How did this historic event change your life?
It was just past midnight.
Roma was driving 95 mph down the highway headed straight to the Naval Hospital. I was doing everything I could not to give birth in the front seat of her brand new Suburban.
Randy Travis was on the radio singing “Take It Easy.” Ironic, right?
Nothing was easy about this moment. My husband, an active duty Marine, was away. I went into labor early. And by the grace of God, my neighbor picked up her phone when I called to tell her that I needed help because I had a five year old who needed childcare and I needed a doctor … fast.
But when Roma took over, she took over. She was more than a neighbor there to help a friend in need. She was a fellow military spouse and knew exactly what to do in moments like these.
She held my hand in the labor and delivery room. She took my phone and called my husband to give the play-by-play. And she drove home early that morning, after an exhausting evening, to make my oldest son (and her children) a big pancake breakfast in celebration of Judge’s new brother – born in October 2010.
I spend a lot of time writing about the lessons learned being a Marine, an entrepreneur, and a working mom. I don’t dedicate enough attention towards the significant experience of being a Blue Star Family Member – a part of the “Casserole Brigade,” as we affectionately called ourselves.
When I married my first husband, the plan was for both of us to leave the Marine Corps. After 9.11, our priorities changed – service became #1. He stayed in for 13 more years, which included nearly three years away from his family. I pursued my private sector career, but I also made the commitment to be an active member of the spouse community.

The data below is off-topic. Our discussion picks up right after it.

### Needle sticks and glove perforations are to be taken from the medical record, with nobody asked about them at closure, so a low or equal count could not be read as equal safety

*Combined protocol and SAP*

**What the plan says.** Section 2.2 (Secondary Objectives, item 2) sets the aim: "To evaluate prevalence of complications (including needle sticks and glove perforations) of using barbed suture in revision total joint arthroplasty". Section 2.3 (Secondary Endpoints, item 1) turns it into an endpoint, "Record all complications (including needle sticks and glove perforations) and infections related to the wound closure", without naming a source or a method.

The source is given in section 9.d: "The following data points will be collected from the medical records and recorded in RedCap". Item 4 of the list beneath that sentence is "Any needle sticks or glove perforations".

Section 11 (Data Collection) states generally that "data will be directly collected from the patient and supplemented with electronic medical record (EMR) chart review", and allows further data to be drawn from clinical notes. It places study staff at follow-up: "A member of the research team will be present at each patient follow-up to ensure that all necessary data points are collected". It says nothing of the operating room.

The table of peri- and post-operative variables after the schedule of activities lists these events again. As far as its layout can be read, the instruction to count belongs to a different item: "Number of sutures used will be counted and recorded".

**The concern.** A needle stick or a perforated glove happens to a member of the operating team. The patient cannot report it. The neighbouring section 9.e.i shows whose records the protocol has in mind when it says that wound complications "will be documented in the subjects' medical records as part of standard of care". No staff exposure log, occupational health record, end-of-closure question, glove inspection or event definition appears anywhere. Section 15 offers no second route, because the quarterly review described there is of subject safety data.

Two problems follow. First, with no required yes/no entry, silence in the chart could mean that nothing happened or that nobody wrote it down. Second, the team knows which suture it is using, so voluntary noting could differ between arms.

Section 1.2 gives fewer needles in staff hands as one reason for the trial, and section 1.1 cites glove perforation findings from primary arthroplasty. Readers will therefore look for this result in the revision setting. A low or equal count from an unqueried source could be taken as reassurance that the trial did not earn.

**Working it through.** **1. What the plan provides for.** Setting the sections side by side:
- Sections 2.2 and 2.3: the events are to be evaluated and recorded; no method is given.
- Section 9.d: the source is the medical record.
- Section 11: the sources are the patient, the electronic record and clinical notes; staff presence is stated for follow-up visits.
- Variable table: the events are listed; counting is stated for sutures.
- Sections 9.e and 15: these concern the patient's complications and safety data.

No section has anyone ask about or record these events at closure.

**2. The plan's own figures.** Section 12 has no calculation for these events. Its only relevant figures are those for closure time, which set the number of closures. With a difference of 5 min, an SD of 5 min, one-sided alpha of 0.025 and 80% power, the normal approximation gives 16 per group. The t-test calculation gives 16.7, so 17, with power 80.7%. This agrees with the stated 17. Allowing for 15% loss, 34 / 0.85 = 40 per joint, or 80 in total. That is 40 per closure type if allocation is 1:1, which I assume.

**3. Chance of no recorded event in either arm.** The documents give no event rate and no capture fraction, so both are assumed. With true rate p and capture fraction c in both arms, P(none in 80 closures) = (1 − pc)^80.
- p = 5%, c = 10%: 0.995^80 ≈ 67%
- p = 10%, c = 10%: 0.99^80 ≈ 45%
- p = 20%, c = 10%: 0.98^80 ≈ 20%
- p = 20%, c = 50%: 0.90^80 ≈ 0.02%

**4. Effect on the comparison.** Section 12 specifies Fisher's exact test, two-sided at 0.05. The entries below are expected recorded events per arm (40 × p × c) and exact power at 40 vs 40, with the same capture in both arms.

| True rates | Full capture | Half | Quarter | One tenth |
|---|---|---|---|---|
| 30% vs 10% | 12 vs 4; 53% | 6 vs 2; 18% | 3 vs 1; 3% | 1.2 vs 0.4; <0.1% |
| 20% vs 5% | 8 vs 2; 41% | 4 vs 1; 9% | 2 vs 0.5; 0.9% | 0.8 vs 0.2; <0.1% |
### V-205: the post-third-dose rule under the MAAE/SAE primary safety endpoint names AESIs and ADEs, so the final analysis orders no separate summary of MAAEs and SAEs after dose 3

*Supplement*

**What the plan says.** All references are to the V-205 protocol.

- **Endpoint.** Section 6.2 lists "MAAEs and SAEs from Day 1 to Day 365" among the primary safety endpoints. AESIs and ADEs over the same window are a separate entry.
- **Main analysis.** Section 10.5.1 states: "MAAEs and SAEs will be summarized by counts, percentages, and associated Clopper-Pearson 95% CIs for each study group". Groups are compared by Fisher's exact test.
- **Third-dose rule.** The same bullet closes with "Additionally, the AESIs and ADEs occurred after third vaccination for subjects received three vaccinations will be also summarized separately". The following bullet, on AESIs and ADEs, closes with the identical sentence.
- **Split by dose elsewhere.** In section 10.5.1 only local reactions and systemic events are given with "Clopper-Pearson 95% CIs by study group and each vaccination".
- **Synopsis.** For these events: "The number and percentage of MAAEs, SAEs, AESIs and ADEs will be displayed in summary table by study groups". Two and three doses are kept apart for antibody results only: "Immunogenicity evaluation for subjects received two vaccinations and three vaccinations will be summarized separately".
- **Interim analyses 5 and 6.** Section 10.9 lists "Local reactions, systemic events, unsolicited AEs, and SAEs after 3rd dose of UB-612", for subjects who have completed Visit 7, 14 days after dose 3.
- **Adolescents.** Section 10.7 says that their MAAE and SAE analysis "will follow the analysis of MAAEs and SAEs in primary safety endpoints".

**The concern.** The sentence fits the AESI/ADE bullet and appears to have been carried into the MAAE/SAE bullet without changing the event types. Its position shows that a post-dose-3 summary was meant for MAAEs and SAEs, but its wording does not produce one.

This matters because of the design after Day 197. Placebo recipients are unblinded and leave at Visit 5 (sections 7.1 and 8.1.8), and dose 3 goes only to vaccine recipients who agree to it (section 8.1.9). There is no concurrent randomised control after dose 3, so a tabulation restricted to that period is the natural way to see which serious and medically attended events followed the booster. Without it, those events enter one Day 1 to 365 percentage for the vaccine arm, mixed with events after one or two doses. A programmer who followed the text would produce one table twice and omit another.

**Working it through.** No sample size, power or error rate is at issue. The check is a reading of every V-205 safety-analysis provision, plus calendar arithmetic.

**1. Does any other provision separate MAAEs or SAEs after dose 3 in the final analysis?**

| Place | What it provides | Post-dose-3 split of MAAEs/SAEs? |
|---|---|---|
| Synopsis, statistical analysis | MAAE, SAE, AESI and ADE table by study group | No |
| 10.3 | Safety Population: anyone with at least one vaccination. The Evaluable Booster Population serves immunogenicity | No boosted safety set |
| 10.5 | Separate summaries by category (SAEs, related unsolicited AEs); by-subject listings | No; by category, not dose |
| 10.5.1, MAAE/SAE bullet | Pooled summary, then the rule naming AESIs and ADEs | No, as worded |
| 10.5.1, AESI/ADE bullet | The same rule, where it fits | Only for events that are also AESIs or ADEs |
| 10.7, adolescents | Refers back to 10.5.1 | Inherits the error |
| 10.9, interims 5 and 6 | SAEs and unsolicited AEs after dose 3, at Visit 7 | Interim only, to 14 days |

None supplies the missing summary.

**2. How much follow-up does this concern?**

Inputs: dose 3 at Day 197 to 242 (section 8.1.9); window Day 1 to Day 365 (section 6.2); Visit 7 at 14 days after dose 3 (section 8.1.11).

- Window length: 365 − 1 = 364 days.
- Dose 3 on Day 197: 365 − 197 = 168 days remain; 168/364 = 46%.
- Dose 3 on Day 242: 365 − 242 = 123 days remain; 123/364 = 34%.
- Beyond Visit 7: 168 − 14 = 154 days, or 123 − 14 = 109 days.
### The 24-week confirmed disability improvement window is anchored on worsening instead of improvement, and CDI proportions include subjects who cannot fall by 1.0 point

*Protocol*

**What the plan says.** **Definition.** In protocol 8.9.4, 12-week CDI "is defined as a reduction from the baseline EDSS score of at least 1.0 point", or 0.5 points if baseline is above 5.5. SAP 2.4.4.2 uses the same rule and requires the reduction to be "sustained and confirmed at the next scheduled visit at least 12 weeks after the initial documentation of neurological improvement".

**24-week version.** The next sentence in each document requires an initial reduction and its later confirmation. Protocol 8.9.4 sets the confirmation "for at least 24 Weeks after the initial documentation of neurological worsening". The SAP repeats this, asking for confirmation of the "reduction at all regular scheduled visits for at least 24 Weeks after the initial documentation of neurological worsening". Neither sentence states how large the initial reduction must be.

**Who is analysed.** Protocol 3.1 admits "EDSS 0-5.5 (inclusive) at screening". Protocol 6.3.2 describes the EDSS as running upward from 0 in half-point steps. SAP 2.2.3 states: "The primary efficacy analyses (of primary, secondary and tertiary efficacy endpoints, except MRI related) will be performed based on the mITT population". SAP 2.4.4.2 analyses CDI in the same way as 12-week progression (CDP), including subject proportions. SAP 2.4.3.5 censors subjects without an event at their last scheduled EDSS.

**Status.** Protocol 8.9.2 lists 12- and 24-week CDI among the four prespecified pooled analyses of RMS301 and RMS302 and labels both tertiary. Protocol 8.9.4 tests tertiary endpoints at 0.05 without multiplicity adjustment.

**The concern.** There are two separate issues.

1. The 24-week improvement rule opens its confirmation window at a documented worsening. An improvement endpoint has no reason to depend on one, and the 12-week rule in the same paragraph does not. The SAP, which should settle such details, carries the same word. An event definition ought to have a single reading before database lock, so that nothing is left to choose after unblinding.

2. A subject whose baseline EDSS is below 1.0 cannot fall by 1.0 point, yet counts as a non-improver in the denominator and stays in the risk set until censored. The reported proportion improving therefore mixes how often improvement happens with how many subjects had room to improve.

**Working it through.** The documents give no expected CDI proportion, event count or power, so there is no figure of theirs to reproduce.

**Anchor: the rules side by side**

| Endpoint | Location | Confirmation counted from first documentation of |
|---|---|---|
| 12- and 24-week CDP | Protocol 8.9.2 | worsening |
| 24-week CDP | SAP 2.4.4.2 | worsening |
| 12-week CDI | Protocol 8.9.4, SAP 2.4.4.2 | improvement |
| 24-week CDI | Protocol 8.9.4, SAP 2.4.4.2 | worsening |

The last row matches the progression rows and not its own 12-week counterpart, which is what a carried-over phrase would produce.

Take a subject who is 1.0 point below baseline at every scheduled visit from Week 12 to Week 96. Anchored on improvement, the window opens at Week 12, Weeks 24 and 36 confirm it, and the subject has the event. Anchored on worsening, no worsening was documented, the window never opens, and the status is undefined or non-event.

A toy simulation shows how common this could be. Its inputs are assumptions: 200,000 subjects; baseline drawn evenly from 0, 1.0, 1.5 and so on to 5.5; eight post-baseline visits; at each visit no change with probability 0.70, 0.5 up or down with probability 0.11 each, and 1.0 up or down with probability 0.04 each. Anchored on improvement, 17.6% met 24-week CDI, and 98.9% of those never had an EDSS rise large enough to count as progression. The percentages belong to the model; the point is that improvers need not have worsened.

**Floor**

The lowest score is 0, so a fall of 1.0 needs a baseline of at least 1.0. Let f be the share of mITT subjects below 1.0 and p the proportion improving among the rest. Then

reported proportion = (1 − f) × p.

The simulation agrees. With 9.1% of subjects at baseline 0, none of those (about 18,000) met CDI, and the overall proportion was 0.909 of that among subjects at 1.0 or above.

This choice put me in direct contact with some of the most incredible spouses in this world. We needed each other as those 6-12 month deployments were long and lonely, and during these periods I got to witness service beyond self at the highest calling. It wasn’t just food, friendships, and fun – there was that, of course, but there were shoulders that were cried on and courage to be shared.
My 9.11 story isn’t so much of how that one single day changed my life and its trajectory. It’s more of a story of how this experience exposed me to a community of caregivers who are the backbone of our nation’s military and first responders. I don’t believe we celebrate and honor these men and women enough. At least, I know I don’t and there’s room for me to do better.
My friend, Kathy Roth Douquet, is the founder and CEO of Blue Star Families. Take time and learn more about this organization that supports military families. I regret that I could use your support in learning more about first responder organizations – could you do me a favor and send me your favorite organization/charities connected to the significance of 9.11? I commit to you that I’ll include these organizations on social media channels all week to help draw awareness to them… and hopefully with awareness comes funds.
My hope for today is that we all can spend time in reflection and mourn the lives lost on this tragic day. I believe we need to hold space, too, for the true and total sacrifices made for this amazing, and imperfect country we live in … and that we also extend our gratitude out further to include those who don’t do what they do for praise, recognition, or need for heroism. They certainly don’t do it for the money. Our military and first responder community and families do this because service is reward enough.